“Let me hear it,” she tells him and his fingers finally come down on the buttons.
Halling’s voice is as kind as it always is and fills the room rather discreetly, something that few other people sending radio transmissions through the Stargate manage to do, “Atlantis, this is Halling. I am sending Lieutenant Kenmore’s son back to you. Is the iris down yet?”
A glimmer of Teyla’s smile flits across her lips, Halling knew very well Atlantis’ protocols, “No, Halling,” she answers, “The iris is not down yet.”
“Teyla,” he sounds joyed at hearing her voice…then concerned, “why is it not?”
“Is Lieutenant Kenmore’s son with you now?”
“No, he and Jinto are farther back along the path. I came ahead in order to pave Michael’s way.”
Good, at least the Lieutenant’s child would not hear this, “Halling, there is a situation.”
There is a pause on the other end of the communication. Yes, Halling knows full well the things that happen in Atlantis. Let alone had he, like most of the Athosians, live in Atlantis for the early part of the Expedition’s first year in charge of her, but he had, also like Teyla, been a guide as well as a team member of one of Atlantis’ teams, Sergeant Stackhouse’s team.
“Is everyone safe,” he finally asks.
“No,” she has to admit, “no, everyone is not safe. Lieutenant Kenmore, Colonel Sheppard, Major Lorne, and Doctor McKay have been taken by some unknown force.”
There is another pause and Teyla can see in her mind’s eye an unsettled and suddenly unsure Halling, holding a handheld radio up to his mouth, looking back down the path from their planet’s Stargate to their village. Searching, fearing perhaps that at any moment he may see his own son arrive with the missing Lieutenant’s son…the child not knowing that his mother is gone. The feeling does not need to be voiced, it is felt by them both as parents: What to do?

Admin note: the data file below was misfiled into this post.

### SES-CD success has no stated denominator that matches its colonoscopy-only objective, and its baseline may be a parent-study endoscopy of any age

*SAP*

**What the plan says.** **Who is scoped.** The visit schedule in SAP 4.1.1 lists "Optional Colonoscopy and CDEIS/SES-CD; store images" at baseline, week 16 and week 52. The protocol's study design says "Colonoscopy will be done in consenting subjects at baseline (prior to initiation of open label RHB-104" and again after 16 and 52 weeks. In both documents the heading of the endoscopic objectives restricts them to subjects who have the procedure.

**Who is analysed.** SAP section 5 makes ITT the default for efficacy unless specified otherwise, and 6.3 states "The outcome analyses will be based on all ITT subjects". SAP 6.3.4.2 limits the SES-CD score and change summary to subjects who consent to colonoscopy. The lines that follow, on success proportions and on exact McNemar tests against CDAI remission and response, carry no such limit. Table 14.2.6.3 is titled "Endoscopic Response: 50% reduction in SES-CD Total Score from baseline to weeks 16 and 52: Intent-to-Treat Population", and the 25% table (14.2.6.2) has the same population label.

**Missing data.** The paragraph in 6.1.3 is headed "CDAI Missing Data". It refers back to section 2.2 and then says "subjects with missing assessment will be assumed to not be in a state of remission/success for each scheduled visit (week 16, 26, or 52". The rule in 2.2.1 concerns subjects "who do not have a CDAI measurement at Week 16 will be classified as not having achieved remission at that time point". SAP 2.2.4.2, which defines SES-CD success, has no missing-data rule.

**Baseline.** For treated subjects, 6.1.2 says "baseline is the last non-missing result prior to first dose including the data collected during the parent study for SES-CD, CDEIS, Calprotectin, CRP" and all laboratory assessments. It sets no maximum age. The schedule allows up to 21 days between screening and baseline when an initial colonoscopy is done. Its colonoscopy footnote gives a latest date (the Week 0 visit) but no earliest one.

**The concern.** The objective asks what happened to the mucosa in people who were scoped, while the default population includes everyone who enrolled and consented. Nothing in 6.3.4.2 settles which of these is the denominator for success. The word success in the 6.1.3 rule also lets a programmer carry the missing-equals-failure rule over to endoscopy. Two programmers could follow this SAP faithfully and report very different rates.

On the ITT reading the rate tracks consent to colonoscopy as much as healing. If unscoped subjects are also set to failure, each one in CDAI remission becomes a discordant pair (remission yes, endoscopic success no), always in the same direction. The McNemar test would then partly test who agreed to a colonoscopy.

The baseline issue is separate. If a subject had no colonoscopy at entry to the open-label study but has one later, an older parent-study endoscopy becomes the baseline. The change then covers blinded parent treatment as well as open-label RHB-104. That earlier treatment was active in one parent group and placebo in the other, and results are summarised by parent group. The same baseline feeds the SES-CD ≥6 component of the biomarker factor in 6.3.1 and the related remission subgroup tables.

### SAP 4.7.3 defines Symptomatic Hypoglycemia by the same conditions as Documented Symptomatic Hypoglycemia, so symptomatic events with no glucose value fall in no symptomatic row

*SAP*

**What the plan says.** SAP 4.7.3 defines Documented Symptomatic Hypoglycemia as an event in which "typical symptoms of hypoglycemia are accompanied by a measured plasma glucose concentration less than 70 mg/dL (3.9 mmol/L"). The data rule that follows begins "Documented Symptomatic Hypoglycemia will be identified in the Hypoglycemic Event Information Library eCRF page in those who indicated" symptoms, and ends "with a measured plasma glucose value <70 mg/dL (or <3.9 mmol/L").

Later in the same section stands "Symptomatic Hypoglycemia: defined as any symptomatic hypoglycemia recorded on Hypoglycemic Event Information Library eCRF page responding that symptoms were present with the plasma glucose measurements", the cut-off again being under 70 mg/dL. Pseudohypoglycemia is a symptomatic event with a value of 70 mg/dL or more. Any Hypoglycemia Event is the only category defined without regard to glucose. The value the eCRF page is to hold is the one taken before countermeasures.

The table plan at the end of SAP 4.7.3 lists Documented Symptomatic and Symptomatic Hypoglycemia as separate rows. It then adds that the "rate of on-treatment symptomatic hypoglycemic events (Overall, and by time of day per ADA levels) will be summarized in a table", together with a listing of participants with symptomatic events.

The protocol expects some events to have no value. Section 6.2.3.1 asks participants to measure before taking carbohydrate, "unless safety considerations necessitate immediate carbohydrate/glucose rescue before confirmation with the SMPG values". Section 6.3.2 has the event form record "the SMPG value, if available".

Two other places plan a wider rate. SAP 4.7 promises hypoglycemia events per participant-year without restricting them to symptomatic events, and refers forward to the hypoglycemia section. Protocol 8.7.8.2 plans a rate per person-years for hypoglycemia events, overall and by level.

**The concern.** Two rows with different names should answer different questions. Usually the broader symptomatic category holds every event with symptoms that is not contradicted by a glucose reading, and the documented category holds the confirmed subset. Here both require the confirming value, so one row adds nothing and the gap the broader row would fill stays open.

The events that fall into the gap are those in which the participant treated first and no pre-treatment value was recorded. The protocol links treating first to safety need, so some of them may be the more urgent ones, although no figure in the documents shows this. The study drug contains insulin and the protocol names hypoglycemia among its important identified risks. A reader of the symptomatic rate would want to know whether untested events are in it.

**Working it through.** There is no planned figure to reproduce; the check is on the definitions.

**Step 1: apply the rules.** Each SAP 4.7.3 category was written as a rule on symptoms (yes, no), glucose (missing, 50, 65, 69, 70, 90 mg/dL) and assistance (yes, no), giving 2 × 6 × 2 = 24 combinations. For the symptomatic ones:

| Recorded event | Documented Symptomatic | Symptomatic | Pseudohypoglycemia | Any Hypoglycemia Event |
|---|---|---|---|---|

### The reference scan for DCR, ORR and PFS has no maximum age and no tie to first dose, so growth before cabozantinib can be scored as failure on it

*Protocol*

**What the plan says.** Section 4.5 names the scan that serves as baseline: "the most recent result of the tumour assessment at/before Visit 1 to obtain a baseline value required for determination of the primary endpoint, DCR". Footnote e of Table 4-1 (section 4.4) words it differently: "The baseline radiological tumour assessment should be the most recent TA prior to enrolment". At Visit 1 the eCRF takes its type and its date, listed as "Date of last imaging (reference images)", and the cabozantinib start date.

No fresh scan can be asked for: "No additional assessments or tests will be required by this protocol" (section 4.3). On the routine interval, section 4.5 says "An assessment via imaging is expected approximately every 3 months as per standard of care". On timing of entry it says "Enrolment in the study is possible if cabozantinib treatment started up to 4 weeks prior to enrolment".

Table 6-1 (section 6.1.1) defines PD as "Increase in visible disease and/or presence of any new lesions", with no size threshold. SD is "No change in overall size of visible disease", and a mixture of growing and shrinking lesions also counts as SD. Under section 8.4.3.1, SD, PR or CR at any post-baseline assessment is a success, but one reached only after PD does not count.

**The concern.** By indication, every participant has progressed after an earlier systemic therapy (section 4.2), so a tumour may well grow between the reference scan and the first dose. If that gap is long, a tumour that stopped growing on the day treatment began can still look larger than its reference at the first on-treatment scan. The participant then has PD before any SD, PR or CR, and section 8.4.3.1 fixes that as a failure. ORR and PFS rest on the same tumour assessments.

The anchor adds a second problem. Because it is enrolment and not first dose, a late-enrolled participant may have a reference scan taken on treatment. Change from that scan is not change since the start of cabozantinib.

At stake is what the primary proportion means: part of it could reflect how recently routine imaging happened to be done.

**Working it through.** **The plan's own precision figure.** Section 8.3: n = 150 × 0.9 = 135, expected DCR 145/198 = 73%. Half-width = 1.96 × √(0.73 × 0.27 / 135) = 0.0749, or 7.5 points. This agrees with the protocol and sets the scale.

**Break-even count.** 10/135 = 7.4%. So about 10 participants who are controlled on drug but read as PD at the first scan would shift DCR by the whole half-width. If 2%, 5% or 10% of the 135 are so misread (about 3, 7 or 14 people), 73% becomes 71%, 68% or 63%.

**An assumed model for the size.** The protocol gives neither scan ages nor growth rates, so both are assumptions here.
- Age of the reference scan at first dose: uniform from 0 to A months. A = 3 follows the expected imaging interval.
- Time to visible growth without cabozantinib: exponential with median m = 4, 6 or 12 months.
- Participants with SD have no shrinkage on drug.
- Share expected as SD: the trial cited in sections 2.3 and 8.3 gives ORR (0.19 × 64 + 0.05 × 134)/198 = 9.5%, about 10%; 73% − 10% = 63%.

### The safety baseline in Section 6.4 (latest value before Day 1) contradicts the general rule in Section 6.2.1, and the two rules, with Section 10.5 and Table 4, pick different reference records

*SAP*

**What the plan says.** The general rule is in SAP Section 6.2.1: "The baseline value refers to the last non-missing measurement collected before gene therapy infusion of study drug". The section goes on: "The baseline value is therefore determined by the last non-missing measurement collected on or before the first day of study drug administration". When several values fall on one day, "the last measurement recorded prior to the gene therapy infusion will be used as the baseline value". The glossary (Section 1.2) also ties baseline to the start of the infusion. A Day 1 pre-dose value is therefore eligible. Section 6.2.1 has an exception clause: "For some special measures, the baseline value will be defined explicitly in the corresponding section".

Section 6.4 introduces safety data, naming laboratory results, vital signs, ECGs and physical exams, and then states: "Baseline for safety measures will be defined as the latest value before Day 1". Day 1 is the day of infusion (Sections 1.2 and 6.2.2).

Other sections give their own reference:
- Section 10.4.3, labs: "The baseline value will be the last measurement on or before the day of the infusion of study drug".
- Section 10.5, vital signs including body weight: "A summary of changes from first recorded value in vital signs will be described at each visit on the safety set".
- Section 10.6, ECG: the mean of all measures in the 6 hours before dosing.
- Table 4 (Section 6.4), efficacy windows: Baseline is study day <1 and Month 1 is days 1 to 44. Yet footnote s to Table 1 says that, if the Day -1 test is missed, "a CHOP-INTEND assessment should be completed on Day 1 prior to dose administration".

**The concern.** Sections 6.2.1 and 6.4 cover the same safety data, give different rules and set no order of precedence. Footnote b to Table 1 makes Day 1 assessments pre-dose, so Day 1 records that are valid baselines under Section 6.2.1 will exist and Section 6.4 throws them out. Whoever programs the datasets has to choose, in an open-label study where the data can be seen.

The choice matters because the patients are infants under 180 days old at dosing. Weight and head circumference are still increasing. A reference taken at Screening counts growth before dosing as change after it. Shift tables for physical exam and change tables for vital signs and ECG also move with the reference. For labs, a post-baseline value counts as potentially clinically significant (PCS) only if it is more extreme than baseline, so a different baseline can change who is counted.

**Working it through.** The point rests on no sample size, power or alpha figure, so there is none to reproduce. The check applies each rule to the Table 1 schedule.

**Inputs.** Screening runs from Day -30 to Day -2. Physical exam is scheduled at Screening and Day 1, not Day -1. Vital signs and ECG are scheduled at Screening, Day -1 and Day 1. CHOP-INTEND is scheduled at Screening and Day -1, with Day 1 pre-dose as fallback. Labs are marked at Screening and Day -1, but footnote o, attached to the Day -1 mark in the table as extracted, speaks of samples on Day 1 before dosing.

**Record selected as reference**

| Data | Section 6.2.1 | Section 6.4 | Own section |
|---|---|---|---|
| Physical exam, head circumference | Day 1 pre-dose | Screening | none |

“Is the city safe?” The Halling of Teyla’s mind’s eye turns back to the Stargate again.
She shakes her head even though he cannot see her doing it, “No, they were taken while in the city by some sort of distorting of the air here.”
Another pause. A longer one. Like she, Halling is a parent of a child being raised in this galaxy, a son as well no less…and single like the Lieutenant, his wife culled in a Wraith attack long ago when Jinto was younger than the Lieutenant’s son is now and not the teenager Jinto has become. Halling is thinking. Teyla waits. She hopes Halling will come to the same conclusion she has about this since first realizing her forgetfulness…
“I will keep Michael here with Jinto and I,” Teyla smiles; yes, he has, “Do you think the Lieutenant will be angry with that?”
“No,” Teyla alleviates his concern quickly, “I do not. I believe she trusts you as Major Lorne does. I do not think she will be angry with you for keeping her son safe away from Atlantis while there still may be great danger here.”
Then Teyla pauses. Another consideration comes to her. One, again, that should have occurred to her before now…
“Do you know what you will tell him when he asks about not being returned to his mother?”
Again a pause on the other end of the Stargate’s wormhole, but only about the span of a breath, “I will tell him that your team was called away on an unexpected mission and that his mother will return soon, but not as soon as anyone might expect. Till then he will stay with Jinto and I.”
Teyla smiles, Halling is essentially telling the boy the truth. Maybe not the finer details of the situation, but it is none the less the truth. She can always count on Halling. She breaths her own obvious sigh of relief, eyes sparkling with the pleasant release of yet another stress, “Thank you Halling.”
“Think nothing of it Teyla. I believe Michael will like to spend the night with us, he and Jinto are getting along very well.”
“Please say hello to Jinto for me.” She knows she does not have to ask him to continue to not alarm Lieutenant Kenmore’s son.
“I will, Teyla, and send good greetings to Torren and Kanaan for Jinto and I as well.”
Teyla nods as the communication is severed on New Athos; a heartbeat later, Atlantis’ Stargate shuts down, disconnecting it’s wormhole to her new homeworld of a little under three years now. Teyla looks over at the Stargate then turns her head and looks down at Chuck beside her. He is already looking up at her. She smiles and nods at him, relieved. He nods back. Easy.
* * *
The last vestiges of Atlantis’ planet’s sunset gleams from one end of the hallway. The bright piercing light is now nothing more than a waning glow, more like the dying embers of a quickly cooling fire than the blaze it had been a handful of minutes ago. It is a blatant showing of the day’s passage of time that they did not need, he did not need…